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Written on the Wind

Douglas Sirk, the King of 1950's melodrama, hit another bullseye with 1957's Written on the Wind, a soapy but extremely entertaining film that still works, despite some dated elements.

The film stars Robert Stack as Kyle Hadley, a wealthy alcoholic playboy who instantly falls for a secretary at his father's company (Lauren Bacall), who has also caught the eye of Kyle's best friend Mitch Wayne (Rock Hudson), who is also the lifelong obsession of Kyle's trampy sister, MaryLee (Dorothy Malone).

Based on a novel by Robert Wilder, George Zuckerman's screenplay makes all the moves expected from melodrama in the 1950's...we have best friends torn apart by a woman, a man who thinks he can buy a woman's affections and learning that all the money in the world is ineffective next to a wedding ring and that obsession can drive people to destroying people they care about.

The primary quadrangle that makes up this story is constructed in a way that we know immediately there's no way things aren't going to get messy, but the slow reveal of how the destruction commences keeps us guessing and throws in a couple of curves we didn't see coming that during 1957, probably had some censors squirming, but probably attracted audience in droves as word of mouth spread.

There are some really interesting casting choices made here...Robert Stack probably had the most significant role of his movie career as the self-destructive Kyle and he makes the most of it, forcing Rock Hudson to underplay his role in order to make Stack's performance viable. I have to admit though, that as I watched this film, I couldn't help but think of how different this film might have been if Hudson and Stack had switched roles. Kyle reminded me a lot of Hudson's character in Magnifcient Obsession and I definitely could have seen it, but Stack was surprisingly solid. Lauren Bacall's stylish work brought a richness to her character that really wasn't in the screenplay and Dorothy Malone's delicious scenery chewing in the film's showiest role won her the Oscar for Best Supporting Actress of 1957. Malone's role required her to invest in some things that would be laughed off movie screens today, but in '57 audiences ate it up and so did the Academy.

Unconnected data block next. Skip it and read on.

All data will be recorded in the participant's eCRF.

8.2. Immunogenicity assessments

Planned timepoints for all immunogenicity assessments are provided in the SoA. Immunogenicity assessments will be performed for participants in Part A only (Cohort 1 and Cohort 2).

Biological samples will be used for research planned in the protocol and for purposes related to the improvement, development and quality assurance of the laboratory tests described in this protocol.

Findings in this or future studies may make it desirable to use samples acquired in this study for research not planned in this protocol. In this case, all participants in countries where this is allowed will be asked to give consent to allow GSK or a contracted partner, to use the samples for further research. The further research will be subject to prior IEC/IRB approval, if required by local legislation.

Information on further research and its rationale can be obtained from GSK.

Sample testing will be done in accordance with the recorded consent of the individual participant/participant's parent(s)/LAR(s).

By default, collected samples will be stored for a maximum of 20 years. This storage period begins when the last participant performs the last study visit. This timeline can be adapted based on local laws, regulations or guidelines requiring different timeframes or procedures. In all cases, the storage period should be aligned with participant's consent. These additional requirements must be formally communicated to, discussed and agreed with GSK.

Director Douglas Sirk proves once again that he understood the melodrama genre and the emotions that it is supposed to produce, giving the intended audience exactly what they wanted. If you like your soap against glamorous Ross Hunter-like-trappings, you will love this.